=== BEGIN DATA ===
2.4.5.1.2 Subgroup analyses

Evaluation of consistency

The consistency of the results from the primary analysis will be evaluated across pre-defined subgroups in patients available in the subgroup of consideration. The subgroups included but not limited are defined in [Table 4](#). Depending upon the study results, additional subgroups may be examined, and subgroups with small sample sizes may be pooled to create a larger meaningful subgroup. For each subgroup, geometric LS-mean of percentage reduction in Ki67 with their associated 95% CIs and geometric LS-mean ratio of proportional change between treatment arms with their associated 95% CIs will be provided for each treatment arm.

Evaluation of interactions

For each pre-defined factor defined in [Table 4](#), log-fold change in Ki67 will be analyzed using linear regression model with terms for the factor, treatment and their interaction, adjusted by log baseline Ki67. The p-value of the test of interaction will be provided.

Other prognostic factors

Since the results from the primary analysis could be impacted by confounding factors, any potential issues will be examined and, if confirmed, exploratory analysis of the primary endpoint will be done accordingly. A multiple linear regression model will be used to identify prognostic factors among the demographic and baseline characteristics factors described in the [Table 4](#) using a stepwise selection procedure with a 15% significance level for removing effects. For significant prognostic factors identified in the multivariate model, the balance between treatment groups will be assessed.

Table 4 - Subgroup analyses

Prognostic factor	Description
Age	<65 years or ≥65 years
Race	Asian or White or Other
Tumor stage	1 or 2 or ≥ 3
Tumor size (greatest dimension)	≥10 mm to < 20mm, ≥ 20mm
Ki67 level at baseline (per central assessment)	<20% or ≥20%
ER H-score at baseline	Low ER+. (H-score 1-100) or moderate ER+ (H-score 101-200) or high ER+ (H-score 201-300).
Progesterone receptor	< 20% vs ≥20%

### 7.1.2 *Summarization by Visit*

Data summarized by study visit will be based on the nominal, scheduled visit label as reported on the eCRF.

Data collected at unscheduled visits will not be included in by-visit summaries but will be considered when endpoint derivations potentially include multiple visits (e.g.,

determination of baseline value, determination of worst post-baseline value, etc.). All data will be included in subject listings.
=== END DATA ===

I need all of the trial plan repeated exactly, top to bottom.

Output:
2.4.5.1.2 Subgroup analyses

Evaluation of consistency

The consistency of the results from the primary analysis will be evaluated across pre-defined subgroups in patients available in the subgroup of consideration. The subgroups included but not limited are defined in [Table 4](#). Depending upon the study results, additional subgroups may be examined, and subgroups with small sample sizes may be pooled to create a larger meaningful subgroup. For each subgroup, geometric LS-mean of percentage reduction in Ki67 with their associated 95% CIs and geometric LS-mean ratio of proportional change between treatment arms with their associated 95% CIs will be provided for each treatment arm.

Evaluation of interactions

For each pre-defined factor defined in [Table 4](#), log-fold change in Ki67 will be analyzed using linear regression model with terms for the factor, treatment and their interaction, adjusted by log baseline Ki67. The p-value of the test of interaction will be provided.

Other prognostic factors

Since the results from the primary analysis could be impacted by confounding factors, any potential issues will be examined and, if confirmed, exploratory analysis of the primary endpoint will be done accordingly. A multiple linear regression model will be used to identify prognostic factors among the demographic and baseline characteristics factors described in the [Table 4](#) using a stepwise selection procedure with a 15% significance level for removing effects. For significant prognostic factors identified in the multivariate model, the balance between treatment groups will be assessed.

Table 4 - Subgroup analyses

Prognostic factor	Description
Age	<65 years or ≥65 years
Race	Asian or White or Other
Tumor stage	1 or 2 or ≥ 3
Tumor size (greatest dimension)	≥10 mm to < 20mm, ≥ 20mm
Ki67 level at baseline (per central assessment)	<20% or ≥20%
ER H-score at baseline	Low ER+. (H-score 1-100) or moderate ER+ (H-score 101-200) or high ER+ (H-score 201-300).
Progesterone receptor	< 20% vs ≥20%

### 7.1.2 *Summarization by Visit*

Data summarized by study visit will be based on the nominal, scheduled visit label as reported on the eCRF.

Data collected at unscheduled visits will not be included in by-visit summaries but will be considered when endpoint derivations potentially include multiple visits (e.g.,

determination of baseline value, determination of worst post-baseline value, etc.). All data will be included in subject listings.